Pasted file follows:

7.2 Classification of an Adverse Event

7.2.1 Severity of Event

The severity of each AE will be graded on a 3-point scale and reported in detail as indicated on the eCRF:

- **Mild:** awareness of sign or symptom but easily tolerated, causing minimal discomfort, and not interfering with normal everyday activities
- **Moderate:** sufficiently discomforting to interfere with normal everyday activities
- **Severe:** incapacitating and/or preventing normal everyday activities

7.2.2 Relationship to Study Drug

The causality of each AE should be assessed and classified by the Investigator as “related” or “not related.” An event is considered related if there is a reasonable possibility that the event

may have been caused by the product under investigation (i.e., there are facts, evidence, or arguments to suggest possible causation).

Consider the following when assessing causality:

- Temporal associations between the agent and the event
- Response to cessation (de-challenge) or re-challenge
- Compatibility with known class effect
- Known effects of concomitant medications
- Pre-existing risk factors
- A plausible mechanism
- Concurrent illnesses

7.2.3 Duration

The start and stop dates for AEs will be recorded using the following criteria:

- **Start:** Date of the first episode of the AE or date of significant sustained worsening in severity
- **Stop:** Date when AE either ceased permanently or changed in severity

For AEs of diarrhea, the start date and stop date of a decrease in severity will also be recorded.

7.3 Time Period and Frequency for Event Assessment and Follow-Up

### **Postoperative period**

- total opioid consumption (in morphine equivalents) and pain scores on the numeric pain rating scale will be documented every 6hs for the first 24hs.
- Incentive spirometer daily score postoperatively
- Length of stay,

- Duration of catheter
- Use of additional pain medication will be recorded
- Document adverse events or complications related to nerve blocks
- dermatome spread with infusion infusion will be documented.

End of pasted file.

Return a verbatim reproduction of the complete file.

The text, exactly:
7.2 Classification of an Adverse Event

7.2.1 Severity of Event

The severity of each AE will be graded on a 3-point scale and reported in detail as indicated on the eCRF:

- **Mild:** awareness of sign or symptom but easily tolerated, causing minimal discomfort, and not interfering with normal everyday activities
- **Moderate:** sufficiently discomforting to interfere with normal everyday activities
- **Severe:** incapacitating and/or preventing normal everyday activities

7.2.2 Relationship to Study Drug

The causality of each AE should be assessed and classified by the Investigator as “related” or “not related.” An event is considered related if there is a reasonable possibility that the event

may have been caused by the product under investigation (i.e., there are facts, evidence, or arguments to suggest possible causation).

Consider the following when assessing causality:

- Temporal associations between the agent and the event
- Response to cessation (de-challenge) or re-challenge
- Compatibility with known class effect
- Known effects of concomitant medications
- Pre-existing risk factors
- A plausible mechanism
- Concurrent illnesses

7.2.3 Duration

The start and stop dates for AEs will be recorded using the following criteria:

- **Start:** Date of the first episode of the AE or date of significant sustained worsening in severity
- **Stop:** Date when AE either ceased permanently or changed in severity

For AEs of diarrhea, the start date and stop date of a decrease in severity will also be recorded.

7.3 Time Period and Frequency for Event Assessment and Follow-Up

### **Postoperative period**

- total opioid consumption (in morphine equivalents) and pain scores on the numeric pain rating scale will be documented every 6hs for the first 24hs.
- Incentive spirometer daily score postoperatively
- Length of stay,

- Duration of catheter
- Use of additional pain medication will be recorded
- Document adverse events or complications related to nerve blocks
- dermatome spread with infusion infusion will be documented.